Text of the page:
Interpreting

Simultaneous interpreting

Simultaneous interpreting is performed in a booth and is delivered to recipients’ headsets in real time. It requires special skills and preparation at the highest level.

I personally offer interpretation in Polish, English and French, guaranteeing full professionalism certified by years of experience and EU accreditation. I cooperate with reliable interpreters and translators of other languages, as well as technicians that provide ISO-compliant equipment.

Contact me for a free consultation or quote. I can arrange technical support and equipment upon request.

When:

  • national and international conferences,
  • large audiences,
  • lectures and presentations.

Advantages:

  • prestige,
  • comfort for the listener,
  • efficiency and dynamics.

More about simultaneous interpretation

Simultaneous interpreting was born after the First World War, but gained the world’s attention after the Second World War, when it was used during the Nuremberg Trials. The beginnings were difficult – interpreters’ “booths” looked more like open-space offices. Anyone who has ever tried to concentrate in such a place knows how bad the sound is in there… The neighbour behind the curtain does not help.

Nowadays this kind of interpreting is done in professional sound-proof booths. On the private market, portable booths installed by a technician are usually used. There are also conference venues with built-in booths, which are entirely sound-proof. Apart from the booth, the interpreter also needs the right equipment – consoles with a microphone and headphones, headsets for the audience, a sound system and a technician on site, who makes sure everything works properly.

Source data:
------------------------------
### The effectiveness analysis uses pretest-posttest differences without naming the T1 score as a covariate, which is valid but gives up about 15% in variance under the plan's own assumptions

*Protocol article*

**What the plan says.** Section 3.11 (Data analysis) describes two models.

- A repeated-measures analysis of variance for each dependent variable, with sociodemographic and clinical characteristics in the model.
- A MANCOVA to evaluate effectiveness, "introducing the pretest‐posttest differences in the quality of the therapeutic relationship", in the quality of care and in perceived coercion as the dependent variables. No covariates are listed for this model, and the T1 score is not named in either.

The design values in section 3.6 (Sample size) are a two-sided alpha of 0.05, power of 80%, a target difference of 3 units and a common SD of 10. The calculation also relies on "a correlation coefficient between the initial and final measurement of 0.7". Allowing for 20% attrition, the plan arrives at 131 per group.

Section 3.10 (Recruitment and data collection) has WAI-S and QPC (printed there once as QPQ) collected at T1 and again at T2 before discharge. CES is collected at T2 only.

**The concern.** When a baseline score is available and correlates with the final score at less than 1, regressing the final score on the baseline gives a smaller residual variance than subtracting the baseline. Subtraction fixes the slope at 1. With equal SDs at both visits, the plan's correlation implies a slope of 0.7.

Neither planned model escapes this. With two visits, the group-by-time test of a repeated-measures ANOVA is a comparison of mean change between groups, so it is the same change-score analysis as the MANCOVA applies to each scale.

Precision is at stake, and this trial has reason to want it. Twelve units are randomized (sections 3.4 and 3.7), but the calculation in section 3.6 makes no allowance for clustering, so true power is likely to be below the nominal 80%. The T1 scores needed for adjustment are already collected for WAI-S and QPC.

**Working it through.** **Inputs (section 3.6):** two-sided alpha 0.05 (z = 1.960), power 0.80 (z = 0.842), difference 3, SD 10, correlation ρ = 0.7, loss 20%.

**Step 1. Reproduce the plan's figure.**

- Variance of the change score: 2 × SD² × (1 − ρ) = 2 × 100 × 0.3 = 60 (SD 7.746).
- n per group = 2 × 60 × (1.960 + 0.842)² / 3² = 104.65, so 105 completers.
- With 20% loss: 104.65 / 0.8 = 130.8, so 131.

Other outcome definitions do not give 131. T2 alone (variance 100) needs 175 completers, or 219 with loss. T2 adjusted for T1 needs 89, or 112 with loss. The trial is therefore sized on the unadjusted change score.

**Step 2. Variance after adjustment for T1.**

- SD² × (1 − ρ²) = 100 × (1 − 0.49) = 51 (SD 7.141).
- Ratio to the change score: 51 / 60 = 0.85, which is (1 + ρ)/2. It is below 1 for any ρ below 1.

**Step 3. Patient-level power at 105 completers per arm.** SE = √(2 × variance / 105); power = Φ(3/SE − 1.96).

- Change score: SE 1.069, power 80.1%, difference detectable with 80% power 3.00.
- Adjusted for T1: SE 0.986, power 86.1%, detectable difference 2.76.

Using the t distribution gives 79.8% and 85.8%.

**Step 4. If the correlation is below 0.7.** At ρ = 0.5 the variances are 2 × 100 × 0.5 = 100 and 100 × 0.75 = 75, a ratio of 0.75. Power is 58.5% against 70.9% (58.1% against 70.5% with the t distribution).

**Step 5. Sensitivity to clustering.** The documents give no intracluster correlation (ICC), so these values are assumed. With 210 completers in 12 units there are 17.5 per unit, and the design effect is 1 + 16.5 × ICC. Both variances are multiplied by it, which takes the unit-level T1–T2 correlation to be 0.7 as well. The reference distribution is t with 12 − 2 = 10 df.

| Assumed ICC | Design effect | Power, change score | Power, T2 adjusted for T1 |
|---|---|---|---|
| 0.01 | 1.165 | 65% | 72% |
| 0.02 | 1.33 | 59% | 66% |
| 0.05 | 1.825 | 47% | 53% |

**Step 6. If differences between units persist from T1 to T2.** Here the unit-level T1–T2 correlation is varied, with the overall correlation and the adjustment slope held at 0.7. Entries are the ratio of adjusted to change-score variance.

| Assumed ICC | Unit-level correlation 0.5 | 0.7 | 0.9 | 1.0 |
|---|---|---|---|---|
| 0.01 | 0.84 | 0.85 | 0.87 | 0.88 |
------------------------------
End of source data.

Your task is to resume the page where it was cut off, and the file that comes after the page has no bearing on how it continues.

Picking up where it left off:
Simultaneous interpreting is about teamwork- two interpreters are needed in the booth. It requires extensive cognitive resources – listening, understanding, translating, speaking and monitoring at the same time. Interpreters change every twenty minutes, as one person would not be able to handle such heavy workload and would sooner or later start making serious mistakes. The second interpreter in the booth also watches over the sound and supports the partner – she might take down difficult terms or bring some tea 😉

I am a trained simultaneous interpreter. I learned this difficult art at a two-year master’s degree programme at Adam Mickiewicz University in Poznań. It all started with learning how to use the equipment and do simple memory exercises. I was quickly bitten by the interpreting bug and could not imagine myself in any other profession. I got my first job after graduation at a conference on waste processing. After a year, I flew to Brussels to pass the accreditation exam, which has allowed me to interpret for the EU institutions. I went to Strasbourg to work during the European Parliament’s plenary session for my first interpreting assignment for the EU. Since then, I have worked on many smaller and larger events at home and abroad. You are more than welcome to learn more in Experience.